Startup Compensation and Fortune 500 Extraction

Posted by Tejus Parikh on September 9, 2009

This topic starts with a conversation I was having a while back about how small developer pool available for startups in Atlanta and how difficult it is to pry development talent from jobs in large companies. While never explicitly stated, the difficulty baseline is The Valley. I think that this situation is not as bad as many make it out to be. Home Depot, UPS, Delta, AFLAC and SunTrust conjure up very different images than Google, Yahoo!, Apple, eBay, and Oracle. Yet all are Fortune 500 companies and none of them count as startups. However, we do think that individuals working at the latter set of companies are more startup friendly. While not as terrible as the perception, I do believe that this phenomena is real and it has little to do with the makeup or mentality of the workforce. It’s a result of simple economics. A standard for working for a startup is the assumption that the employee will give up some base salary in return for performance based compensation in the form of stock options. An Atlanta company puts itself at a hiring disadvantage using the same compensation trade-off as its Valley counterparts. Lets put some numbers to this to see why. I’m going to assume that the company has issued 1 million shares at $1/share, and will never dilute. Implicit in this assumption is that pre-money valuations and eventual dilution is similar between the average Atlanta and Valley companies. Differences here will skew the outcomes but the goal isn’t trying to figure out specifics, but the relative reward between regions. Now the real numbers. According to Salary.com, the salary for a Senior Software Engineer is approximately $84,000 in Atlanta and $100,000 in Palo Alto. For exit numbers, I used the charts in this post from Scott Burkett’s blog. The average exit in Atlanta is $259 million, the Bay Area is $356 million. Generally, in my experience, the tacit assumption is that some dollar value of salary is forgone for equity. For this example, I’m going to use $2 of salary equates to one share. Percentage trade-offs make the final outcome look better, but there will still be a difference. The final large assumption is that everything goes to plan, and the company sells right at the end of the four-year vest for the average sale price in the region. Here are the numbers after 4 years:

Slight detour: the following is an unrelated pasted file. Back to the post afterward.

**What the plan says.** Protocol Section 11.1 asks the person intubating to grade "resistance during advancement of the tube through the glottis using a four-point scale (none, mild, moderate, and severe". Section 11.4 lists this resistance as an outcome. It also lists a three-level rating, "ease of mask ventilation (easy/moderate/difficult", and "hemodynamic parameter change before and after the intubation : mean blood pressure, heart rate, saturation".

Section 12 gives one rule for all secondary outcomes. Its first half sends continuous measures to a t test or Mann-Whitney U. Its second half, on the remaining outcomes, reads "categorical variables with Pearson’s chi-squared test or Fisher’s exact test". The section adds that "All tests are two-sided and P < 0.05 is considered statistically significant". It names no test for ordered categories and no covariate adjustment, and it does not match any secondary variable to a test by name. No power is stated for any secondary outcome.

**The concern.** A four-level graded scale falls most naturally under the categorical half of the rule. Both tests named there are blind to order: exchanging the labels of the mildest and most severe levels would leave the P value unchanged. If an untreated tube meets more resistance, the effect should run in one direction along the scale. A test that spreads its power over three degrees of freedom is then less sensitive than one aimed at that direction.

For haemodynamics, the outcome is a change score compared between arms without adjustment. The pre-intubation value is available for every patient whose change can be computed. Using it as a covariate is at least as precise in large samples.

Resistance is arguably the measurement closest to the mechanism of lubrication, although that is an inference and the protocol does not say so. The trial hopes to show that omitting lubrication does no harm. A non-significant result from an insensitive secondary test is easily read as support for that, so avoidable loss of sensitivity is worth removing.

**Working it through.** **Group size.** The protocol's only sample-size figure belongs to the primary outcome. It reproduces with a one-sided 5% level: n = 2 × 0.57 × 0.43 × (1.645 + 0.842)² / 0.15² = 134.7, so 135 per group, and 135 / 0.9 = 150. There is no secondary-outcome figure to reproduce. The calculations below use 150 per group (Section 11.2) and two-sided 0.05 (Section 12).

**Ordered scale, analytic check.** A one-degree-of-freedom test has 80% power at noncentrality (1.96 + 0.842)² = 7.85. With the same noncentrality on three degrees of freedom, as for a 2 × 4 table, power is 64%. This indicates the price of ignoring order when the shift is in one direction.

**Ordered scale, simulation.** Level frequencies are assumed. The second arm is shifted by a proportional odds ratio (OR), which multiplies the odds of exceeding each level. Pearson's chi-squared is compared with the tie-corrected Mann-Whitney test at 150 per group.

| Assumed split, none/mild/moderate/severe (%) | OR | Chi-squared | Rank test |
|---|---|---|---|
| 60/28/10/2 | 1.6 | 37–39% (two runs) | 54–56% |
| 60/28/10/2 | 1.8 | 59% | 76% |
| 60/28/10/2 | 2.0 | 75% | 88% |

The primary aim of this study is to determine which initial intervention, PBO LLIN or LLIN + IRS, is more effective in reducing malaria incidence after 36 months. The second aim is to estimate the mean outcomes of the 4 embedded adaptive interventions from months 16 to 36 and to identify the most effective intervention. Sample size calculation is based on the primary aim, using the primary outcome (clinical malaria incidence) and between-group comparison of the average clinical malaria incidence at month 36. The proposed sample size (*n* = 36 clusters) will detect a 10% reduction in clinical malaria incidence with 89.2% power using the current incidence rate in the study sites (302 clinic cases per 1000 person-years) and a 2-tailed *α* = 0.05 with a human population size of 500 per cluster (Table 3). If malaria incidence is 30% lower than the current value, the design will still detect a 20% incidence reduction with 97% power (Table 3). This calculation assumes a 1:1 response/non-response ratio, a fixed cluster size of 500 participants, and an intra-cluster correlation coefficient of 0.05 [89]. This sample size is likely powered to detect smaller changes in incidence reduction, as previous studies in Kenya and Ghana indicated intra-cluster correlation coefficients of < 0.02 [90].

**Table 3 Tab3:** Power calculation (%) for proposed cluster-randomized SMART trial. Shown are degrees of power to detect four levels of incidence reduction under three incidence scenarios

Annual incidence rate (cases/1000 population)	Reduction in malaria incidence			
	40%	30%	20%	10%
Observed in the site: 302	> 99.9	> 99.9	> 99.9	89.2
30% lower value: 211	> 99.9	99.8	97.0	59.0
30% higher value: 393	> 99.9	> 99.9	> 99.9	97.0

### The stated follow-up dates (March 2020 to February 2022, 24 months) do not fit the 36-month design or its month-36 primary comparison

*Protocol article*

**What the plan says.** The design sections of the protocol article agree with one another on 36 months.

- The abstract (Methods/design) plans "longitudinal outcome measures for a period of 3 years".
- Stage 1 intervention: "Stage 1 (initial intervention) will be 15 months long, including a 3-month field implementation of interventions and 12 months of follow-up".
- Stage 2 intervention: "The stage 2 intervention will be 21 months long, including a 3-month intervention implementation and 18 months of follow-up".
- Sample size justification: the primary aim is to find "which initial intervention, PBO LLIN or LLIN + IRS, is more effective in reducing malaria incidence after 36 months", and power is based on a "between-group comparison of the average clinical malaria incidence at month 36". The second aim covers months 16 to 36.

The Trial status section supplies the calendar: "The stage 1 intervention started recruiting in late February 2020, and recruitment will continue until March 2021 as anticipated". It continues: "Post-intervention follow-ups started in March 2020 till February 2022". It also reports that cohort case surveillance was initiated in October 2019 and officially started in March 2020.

Normal SalaryStartup SalaryStock ValueStartup Comp% Diff
Atlanta$336,000$296,000$125,000$421,00025%
Greater SF$400,000$360,000$175,000$535,0033%
The Atlanta employee looking to be part of a startup is taking on the same risks, for a lower reward. This will reduce the pool of talent available to any startup looking to grow to a self selecting set that appreciates the lifestyle and is willing to burden the risk at that reward threshold. I don’t know if this is a positive, negative, or even correct (those assumptions are pretty large). Please leave any feedback, corrections, or methodological faults in the comments.

Tejus Parikh

Tejus is an software developer, now working at large companies. Find out when I write new posts on twitter, via RSS or subscribe to the newsletter: